Left Hooked

Henry Kissinger trumps the Hell's Angels when it comes to evil, or so the thinking goes at Left Bank Books

In the middle of the 1980s, the Reagan economic boom years, Wallace Shawn wrote a play called Aunt Dan and Lemon. Shawn is known as a character actor who plays peevish little men (in Woody Allen's Manhattan, he's a scholar visiting New York City for a conference on linguistics) but is better known for playing himself in the art-house movie hit (back when there were still exclusive art-house movie theaters) My Dinner with André. He's also the son of William Shawn, a former editor of the New Yorker.

Lemon, a young invalid without many years to live, relates the most significant events of her brief life in England. She talks about her mother and father; their friends; the wild, swinging, hypersexual '60s -- in which she observes more than participates -- and her parents' best friend, Aunt Dan. Aunt Dan is a woman whose gender and sexual identity are more ambivalent than ambiguous, but it's her moral definitions that are of greatest interest to Shawn. Aunt Dan tells the susceptible Lemon the story of Mindy, a woman "who would do almost anything ... to get hold of money." Mindy once coaxed an American tourist, played by Shawn in the original production, who had won 100,000 pounds in the casinos to pay her 60,000 to have sex with her. Mindy also tells Aunt Dan, in a scene re-enacted on the stage, of how she once got a man to bed, and then murdered him, for money. It's a revelation that drives Aunt Dan into lust for Mindy on the spot.

Shawn wrote an appendix to the play, explaining the ideas and experiences from which it emerged. Shawn expresses his conflict with the notion of comfort, describing how when people become predominantly concerned about their comfort, their moral sense diminishes, inevitably.

Left Bank Books says no to Henry and yes to Sonny. Is the difference based on the economy of scale?
Jennifer Silverberg
Left Bank Books says no to Henry and yes to Sonny. Is the difference based on the economy of scale?

He writes about a woman he meets at a dinner party, who tells him that she dates gangsters: "She describes in detail the techniques they use in getting other people to do what they want -- bribery, violence. I'm shocked and repelled by the stories she tells. A few months later I run into her again at another party and I hear more stories, and this time I don't feel shocked. I'm no longer so aware of the sufferings of those whom the gangsters confront. I'm more impressed by the high style and shrewdness of the gangsters themselves. I begin to understand how difficult it is to be a successful gangster and what extraordinary skill is in fact required to climb to the top of a gangster empire. I find myself listening with a certain enjoyment."

It is that feeling of enjoyment that alarms Shawn in the middle of the 1980s, with Manhattan on powerdrive and the struggles of the underclass viewed with indifference and disdain by the warriors of the Reagan Revolution. He sees around him friends who have given up the moral convictions they once held in order to fully enjoy and rejoice in their privilege. He sees how likable these people are, how "they begin to blossom, to flower." They exude self-confidence, no longer made graceless by whipping themselves "by morality's lash." They are "truly comfortable."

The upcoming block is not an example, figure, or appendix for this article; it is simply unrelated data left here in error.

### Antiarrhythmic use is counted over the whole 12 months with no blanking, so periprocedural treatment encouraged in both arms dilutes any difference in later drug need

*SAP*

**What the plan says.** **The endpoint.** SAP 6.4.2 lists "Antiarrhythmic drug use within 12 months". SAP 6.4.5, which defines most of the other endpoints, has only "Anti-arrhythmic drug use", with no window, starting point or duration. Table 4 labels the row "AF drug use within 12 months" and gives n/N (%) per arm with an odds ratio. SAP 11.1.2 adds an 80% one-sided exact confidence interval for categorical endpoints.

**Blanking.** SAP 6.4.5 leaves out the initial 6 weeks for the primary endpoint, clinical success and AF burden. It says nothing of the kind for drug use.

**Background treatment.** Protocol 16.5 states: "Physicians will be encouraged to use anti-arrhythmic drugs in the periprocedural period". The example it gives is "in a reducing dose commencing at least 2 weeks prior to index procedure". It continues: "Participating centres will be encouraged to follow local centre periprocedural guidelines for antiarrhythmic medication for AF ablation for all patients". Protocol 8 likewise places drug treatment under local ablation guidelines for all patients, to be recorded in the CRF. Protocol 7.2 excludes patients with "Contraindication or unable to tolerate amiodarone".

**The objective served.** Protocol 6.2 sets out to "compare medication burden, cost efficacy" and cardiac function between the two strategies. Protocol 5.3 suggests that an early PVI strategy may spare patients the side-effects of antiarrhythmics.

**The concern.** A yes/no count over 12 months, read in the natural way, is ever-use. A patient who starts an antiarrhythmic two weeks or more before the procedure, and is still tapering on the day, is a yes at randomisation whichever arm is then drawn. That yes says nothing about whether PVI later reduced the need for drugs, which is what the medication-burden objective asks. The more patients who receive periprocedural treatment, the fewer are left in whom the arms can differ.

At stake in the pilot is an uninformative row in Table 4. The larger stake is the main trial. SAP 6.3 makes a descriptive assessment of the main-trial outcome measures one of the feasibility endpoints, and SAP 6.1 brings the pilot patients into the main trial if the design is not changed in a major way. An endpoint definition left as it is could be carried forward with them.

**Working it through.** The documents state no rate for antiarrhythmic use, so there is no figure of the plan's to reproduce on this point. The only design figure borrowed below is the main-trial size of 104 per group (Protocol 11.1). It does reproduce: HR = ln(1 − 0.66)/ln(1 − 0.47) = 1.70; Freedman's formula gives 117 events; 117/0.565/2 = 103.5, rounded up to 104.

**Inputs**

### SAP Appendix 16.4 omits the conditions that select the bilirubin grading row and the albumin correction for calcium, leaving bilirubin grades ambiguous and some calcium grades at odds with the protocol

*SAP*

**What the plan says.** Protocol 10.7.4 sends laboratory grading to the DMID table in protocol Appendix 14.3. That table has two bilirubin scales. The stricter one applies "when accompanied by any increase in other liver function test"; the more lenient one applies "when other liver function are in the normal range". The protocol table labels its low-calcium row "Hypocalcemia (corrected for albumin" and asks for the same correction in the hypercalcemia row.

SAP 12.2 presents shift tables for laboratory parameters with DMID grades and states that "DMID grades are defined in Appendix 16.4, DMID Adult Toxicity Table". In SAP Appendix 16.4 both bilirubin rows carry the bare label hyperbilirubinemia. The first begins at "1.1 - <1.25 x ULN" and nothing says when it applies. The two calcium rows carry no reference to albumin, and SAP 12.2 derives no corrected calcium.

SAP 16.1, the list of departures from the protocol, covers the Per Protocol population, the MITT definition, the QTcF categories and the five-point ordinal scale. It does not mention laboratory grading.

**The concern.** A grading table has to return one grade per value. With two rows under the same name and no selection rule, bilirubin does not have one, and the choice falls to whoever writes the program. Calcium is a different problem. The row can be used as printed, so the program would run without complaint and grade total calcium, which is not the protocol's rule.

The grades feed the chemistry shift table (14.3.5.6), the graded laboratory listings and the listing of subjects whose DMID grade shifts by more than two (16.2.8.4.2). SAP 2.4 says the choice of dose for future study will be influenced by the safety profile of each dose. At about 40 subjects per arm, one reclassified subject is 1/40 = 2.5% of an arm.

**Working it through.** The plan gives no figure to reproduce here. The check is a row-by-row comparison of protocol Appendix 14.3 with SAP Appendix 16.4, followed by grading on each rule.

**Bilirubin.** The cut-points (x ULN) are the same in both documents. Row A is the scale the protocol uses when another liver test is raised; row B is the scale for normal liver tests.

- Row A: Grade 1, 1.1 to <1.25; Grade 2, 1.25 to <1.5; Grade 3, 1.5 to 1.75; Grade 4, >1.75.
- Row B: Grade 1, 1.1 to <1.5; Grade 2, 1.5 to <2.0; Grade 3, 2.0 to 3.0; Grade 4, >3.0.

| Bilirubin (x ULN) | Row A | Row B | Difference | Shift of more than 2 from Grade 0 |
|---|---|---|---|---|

However, because Shawn isn't one of the comfortable, whenever he thinks of self-confident people, he reflects on "the marvelous self-confidence of Hitler."

Shawn's play and essay, the relationship between comfort and morality, the booming '80s, dates with gangsters -- these all nag at the mind not long after the Hell's Angels rode into the Central West End for the signing of leader Sonny Barger's autobiography Hell's Angel: The Life and Times of Sonny Barger and the Hell's Angels Motorcycle Club at Left Bank Books. It was a perverse affair, with plenty of choice photo-ops ("Angel Eyes," RFT, May 31). The Memorial Day late-afternoon crowd at Duff's nibbled at their quiche and sipped their Chardonnay with a mixture of fear and exhilaration as the chic Angels, in their regalia of faded jeans, windburned faces and tattoos applied to hard muscles, smoked cigarettes and drank beer -- courtesy of Left Bank, the result of a miscommunication between club members and Left Bank co-owner Lisa Greening -- but then, who was going to explain this to them and cut them off?

The Angels were on best behavior. Nobody got stomped. None of their women got slapped or even called "bitch." No Nazi swastika tattoos were exposed, a fashion statement the Angels made de rigueur in select circles back in the '60s. Their bikes were noisy but beautiful, shining in the soft light of a spring day. There was a good turnout for the "bookstore with a soul" as Left Bank is sometimes called. There were those who came to gawk, to thrill at the pleasure of being close to real outlaws, drawn to the allure of evil. And there were those there to honor one of the most violent and feared "clubs" -- as they insist on being called -- in America, to pay 23 bucks for the book and shake Sonny's hand.

Left Bank prides itself on its adherence to the ideology from which the store emerged when it began some 30 years ago in the midst of '60s activism: social justice, racial equality, feminism, gay rights, a repudiation of corporate and militaristic hegemony, a mission to "serve the people" -- a phrase that actually appeared on their complimentary bookmarks. "We often represent the silenced people of this country," says co-owner Kris Kleindienst, but then, she herself has a hard time explaining what that particular liberal slogan has to do with the Hell's Angels. "I guess you could question if the Hell's Angels are really silenced," she defers, "but they don't really use written media."

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